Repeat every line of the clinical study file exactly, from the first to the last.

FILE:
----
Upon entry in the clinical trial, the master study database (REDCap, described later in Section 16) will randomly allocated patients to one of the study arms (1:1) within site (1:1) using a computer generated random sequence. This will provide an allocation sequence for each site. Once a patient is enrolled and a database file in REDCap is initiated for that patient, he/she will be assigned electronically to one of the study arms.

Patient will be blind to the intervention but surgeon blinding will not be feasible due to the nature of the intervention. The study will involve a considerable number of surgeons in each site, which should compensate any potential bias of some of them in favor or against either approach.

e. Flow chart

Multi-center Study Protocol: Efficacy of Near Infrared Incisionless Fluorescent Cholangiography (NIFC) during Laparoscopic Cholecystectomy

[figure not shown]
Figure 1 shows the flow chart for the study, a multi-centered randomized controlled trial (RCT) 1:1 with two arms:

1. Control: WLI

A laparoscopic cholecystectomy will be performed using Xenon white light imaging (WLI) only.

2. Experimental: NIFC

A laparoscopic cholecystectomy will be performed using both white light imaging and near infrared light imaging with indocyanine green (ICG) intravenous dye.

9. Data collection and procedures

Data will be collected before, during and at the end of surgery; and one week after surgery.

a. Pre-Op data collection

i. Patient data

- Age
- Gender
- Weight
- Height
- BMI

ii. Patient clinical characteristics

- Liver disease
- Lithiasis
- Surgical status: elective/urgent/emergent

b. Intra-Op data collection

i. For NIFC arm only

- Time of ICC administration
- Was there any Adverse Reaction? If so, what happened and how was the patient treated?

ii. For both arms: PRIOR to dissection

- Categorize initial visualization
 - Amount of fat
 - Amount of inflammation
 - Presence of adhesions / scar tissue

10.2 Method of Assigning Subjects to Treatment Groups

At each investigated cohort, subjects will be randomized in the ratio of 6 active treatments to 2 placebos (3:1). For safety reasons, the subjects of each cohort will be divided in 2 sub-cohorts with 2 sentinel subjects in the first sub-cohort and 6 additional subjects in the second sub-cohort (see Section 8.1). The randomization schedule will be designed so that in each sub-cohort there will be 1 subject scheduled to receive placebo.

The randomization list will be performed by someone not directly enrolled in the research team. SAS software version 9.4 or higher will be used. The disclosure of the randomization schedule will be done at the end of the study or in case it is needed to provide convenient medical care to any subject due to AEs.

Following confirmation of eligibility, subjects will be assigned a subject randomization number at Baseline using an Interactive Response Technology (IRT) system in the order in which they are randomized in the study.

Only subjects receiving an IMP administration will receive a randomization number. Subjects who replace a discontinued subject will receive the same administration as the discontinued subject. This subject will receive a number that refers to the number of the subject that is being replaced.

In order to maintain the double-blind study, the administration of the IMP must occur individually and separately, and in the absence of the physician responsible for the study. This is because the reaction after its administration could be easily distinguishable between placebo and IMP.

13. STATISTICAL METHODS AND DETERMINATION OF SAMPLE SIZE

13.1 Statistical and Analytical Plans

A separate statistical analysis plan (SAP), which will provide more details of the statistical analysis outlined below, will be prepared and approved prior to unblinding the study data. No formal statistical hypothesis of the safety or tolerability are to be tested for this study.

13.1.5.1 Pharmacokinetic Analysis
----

Upon entry in the clinical trial, the master study database (REDCap, described later in Section 16) will randomly allocated patients to one of the study arms (1:1) within site (1:1) using a computer generated random sequence. This will provide an allocation sequence for each site. Once a patient is enrolled and a database file in REDCap is initiated for that patient, he/she will be assigned electronically to one of the study arms.

Patient will be blind to the intervention but surgeon blinding will not be feasible due to the nature of the intervention. The study will involve a considerable number of surgeons in each site, which should compensate any potential bias of some of them in favor or against either approach.

e. Flow chart

Multi-center Study Protocol: Efficacy of Near Infrared Incisionless Fluorescent Cholangiography (NIFC) during Laparoscopic Cholecystectomy

[figure not shown]
Figure 1 shows the flow chart for the study, a multi-centered randomized controlled trial (RCT) 1:1 with two arms:

1. Control: WLI

A laparoscopic cholecystectomy will be performed using Xenon white light imaging (WLI) only.

2. Experimental: NIFC

A laparoscopic cholecystectomy will be performed using both white light imaging and near infrared light imaging with indocyanine green (ICG) intravenous dye.

9. Data collection and procedures

Data will be collected before, during and at the end of surgery; and one week after surgery.

a. Pre-Op data collection

i. Patient data

- Age
- Gender
- Weight
- Height
- BMI

ii. Patient clinical characteristics

- Liver disease
- Lithiasis
- Surgical status: elective/urgent/emergent

b. Intra-Op data collection

i. For NIFC arm only

- Time of ICC administration
- Was there any Adverse Reaction? If so, what happened and how was the patient treated?

ii. For both arms: PRIOR to dissection

- Categorize initial visualization
 - Amount of fat
 - Amount of inflammation
 - Presence of adhesions / scar tissue

10.2 Method of Assigning Subjects to Treatment Groups

At each investigated cohort, subjects will be randomized in the ratio of 6 active treatments to 2 placebos (3:1). For safety reasons, the subjects of each cohort will be divided in 2 sub-cohorts with 2 sentinel subjects in the first sub-cohort and 6 additional subjects in the second sub-cohort (see Section 8.1). The randomization schedule will be designed so that in each sub-cohort there will be 1 subject scheduled to receive placebo.

The randomization list will be performed by someone not directly enrolled in the research team. SAS software version 9.4 or higher will be used. The disclosure of the randomization schedule will be done at the end of the study or in case it is needed to provide convenient medical care to any subject due to AEs.

Following confirmation of eligibility, subjects will be assigned a subject randomization number at Baseline using an Interactive Response Technology (IRT) system in the order in which they are randomized in the study.

Only subjects receiving an IMP administration will receive a randomization number. Subjects who replace a discontinued subject will receive the same administration as the discontinued subject. This subject will receive a number that refers to the number of the subject that is being replaced.

In order to maintain the double-blind study, the administration of the IMP must occur individually and separately, and in the absence of the physician responsible for the study. This is because the reaction after its administration could be easily distinguishable between placebo and IMP.

13. STATISTICAL METHODS AND DETERMINATION OF SAMPLE SIZE

13.1 Statistical and Analytical Plans

A separate statistical analysis plan (SAP), which will provide more details of the statistical analysis outlined below, will be prepared and approved prior to unblinding the study data. No formal statistical hypothesis of the safety or tolerability are to be tested for this study.

13.1.5.1 Pharmacokinetic Analysis